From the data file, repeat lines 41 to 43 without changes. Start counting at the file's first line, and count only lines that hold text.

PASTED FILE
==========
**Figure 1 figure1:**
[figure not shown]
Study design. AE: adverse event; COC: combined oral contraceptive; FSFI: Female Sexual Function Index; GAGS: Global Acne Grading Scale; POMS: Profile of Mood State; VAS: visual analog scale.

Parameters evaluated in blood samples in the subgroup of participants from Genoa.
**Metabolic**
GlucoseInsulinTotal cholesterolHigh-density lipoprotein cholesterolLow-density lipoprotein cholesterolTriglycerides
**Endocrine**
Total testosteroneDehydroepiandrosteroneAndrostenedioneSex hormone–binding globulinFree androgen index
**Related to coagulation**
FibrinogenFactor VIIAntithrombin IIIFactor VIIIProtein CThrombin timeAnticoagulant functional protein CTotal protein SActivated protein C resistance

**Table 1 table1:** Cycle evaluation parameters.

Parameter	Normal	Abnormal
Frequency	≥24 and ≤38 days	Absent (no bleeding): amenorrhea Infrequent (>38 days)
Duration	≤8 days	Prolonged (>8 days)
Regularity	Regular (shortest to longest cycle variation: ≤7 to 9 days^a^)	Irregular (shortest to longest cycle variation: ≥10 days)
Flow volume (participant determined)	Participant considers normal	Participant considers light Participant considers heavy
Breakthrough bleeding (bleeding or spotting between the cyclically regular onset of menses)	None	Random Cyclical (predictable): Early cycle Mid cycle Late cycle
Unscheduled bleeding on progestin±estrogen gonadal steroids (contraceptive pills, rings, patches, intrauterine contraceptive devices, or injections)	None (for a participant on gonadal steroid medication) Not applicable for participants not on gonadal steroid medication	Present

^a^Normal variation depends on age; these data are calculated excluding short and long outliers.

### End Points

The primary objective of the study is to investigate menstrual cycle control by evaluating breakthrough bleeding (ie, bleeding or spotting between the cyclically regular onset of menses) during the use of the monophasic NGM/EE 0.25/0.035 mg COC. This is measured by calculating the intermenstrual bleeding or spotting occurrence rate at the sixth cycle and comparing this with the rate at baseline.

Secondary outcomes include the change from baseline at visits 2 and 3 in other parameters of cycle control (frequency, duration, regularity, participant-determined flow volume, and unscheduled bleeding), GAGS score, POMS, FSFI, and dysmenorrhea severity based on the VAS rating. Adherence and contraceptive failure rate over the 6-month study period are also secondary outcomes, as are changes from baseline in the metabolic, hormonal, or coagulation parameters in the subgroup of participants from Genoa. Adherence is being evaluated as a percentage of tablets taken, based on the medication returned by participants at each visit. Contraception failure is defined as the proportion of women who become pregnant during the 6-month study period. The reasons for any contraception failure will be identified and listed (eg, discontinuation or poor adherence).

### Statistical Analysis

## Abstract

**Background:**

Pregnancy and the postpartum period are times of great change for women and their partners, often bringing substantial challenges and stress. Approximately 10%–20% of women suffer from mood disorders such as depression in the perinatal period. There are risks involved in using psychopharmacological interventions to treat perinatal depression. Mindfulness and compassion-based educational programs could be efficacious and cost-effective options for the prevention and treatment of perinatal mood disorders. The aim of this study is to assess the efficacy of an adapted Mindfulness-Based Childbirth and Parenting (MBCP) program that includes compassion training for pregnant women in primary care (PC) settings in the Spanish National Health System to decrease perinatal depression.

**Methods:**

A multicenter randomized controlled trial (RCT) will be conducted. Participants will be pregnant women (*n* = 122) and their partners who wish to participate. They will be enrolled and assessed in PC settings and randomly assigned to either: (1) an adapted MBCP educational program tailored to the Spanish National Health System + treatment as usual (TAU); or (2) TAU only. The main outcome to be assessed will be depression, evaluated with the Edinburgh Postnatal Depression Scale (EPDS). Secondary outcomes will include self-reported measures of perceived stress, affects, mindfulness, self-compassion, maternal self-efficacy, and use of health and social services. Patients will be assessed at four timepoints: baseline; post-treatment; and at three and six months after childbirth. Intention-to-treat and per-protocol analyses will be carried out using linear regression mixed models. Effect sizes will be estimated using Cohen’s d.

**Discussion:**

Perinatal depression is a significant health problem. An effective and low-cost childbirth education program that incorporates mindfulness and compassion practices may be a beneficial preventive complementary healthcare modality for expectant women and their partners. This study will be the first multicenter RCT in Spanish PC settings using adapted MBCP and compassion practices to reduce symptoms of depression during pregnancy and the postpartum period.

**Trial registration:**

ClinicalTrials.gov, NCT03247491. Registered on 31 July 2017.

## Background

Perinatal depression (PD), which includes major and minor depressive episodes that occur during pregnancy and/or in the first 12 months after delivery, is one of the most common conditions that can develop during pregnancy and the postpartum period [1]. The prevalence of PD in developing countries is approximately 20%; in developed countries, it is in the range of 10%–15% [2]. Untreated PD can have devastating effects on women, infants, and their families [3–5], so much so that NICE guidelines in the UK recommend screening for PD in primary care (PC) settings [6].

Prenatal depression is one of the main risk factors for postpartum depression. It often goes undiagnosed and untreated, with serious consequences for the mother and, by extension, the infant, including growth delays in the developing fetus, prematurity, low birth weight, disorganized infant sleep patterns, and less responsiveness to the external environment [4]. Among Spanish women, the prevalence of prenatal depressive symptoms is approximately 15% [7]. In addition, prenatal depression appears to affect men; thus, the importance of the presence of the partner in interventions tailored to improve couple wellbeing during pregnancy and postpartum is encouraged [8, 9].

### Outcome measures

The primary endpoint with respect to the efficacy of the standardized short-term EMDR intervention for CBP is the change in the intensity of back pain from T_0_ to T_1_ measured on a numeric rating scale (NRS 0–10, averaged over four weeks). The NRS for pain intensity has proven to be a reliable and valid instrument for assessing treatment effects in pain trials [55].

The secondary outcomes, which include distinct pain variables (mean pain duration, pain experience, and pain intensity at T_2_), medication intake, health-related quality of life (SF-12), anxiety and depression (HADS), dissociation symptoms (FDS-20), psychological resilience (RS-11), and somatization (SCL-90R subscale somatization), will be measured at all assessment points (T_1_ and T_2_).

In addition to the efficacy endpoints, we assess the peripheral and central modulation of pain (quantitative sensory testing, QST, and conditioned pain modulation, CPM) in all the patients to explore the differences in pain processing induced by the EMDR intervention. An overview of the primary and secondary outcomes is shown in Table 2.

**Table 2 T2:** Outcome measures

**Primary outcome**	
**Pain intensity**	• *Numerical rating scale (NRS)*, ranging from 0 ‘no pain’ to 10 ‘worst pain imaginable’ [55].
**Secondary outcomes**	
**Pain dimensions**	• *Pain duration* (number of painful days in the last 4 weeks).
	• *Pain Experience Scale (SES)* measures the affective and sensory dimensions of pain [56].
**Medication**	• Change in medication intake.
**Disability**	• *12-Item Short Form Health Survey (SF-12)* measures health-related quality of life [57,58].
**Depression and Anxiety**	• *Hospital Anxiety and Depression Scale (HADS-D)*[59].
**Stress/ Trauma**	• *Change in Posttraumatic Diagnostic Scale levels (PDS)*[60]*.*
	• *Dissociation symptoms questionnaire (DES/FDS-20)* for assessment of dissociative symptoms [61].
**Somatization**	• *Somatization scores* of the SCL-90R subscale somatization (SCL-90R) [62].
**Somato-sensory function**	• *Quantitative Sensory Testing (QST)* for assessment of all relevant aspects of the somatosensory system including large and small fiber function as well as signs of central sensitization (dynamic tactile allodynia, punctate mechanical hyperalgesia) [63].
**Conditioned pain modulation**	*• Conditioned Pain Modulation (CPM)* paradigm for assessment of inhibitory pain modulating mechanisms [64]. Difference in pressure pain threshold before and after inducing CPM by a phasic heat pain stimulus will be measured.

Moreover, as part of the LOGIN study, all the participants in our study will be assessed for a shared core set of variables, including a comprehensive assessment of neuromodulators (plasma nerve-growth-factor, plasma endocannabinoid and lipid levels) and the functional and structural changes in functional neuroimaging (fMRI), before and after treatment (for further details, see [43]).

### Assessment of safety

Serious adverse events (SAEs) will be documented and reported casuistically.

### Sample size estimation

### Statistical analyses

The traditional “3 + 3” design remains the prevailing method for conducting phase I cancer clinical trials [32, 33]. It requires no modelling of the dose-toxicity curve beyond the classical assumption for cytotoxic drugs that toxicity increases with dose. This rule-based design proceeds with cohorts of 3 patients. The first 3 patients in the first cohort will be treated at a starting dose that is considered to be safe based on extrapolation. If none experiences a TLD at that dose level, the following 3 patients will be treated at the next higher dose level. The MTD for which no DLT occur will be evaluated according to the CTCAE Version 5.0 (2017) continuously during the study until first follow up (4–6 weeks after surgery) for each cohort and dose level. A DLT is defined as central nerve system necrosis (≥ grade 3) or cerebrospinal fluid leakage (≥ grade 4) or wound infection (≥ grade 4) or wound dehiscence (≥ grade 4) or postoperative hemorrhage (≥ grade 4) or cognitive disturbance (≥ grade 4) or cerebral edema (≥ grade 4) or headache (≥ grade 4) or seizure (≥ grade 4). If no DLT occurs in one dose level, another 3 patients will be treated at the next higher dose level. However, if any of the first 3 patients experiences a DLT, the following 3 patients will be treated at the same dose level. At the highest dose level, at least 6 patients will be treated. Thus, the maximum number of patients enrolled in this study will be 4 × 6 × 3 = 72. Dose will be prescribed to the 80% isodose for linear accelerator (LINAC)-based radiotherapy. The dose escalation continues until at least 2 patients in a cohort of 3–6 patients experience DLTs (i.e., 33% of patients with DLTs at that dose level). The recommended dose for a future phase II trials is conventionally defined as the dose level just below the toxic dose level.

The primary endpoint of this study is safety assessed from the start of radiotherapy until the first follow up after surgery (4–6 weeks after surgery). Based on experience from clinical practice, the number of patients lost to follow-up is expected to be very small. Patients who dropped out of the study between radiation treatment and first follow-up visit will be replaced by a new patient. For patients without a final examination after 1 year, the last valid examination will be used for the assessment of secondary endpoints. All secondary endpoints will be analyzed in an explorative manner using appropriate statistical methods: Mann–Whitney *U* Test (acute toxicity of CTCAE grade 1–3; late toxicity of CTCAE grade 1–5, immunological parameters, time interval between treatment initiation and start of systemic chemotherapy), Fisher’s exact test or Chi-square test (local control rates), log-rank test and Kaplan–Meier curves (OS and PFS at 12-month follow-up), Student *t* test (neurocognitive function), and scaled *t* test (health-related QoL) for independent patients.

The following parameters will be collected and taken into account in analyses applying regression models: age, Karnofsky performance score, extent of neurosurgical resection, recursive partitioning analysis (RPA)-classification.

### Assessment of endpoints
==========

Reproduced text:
**Primary outcome**	
**Pain intensity**	• *Numerical rating scale (NRS)*, ranging from 0 ‘no pain’ to 10 ‘worst pain imaginable’ [55].
**Secondary outcomes**	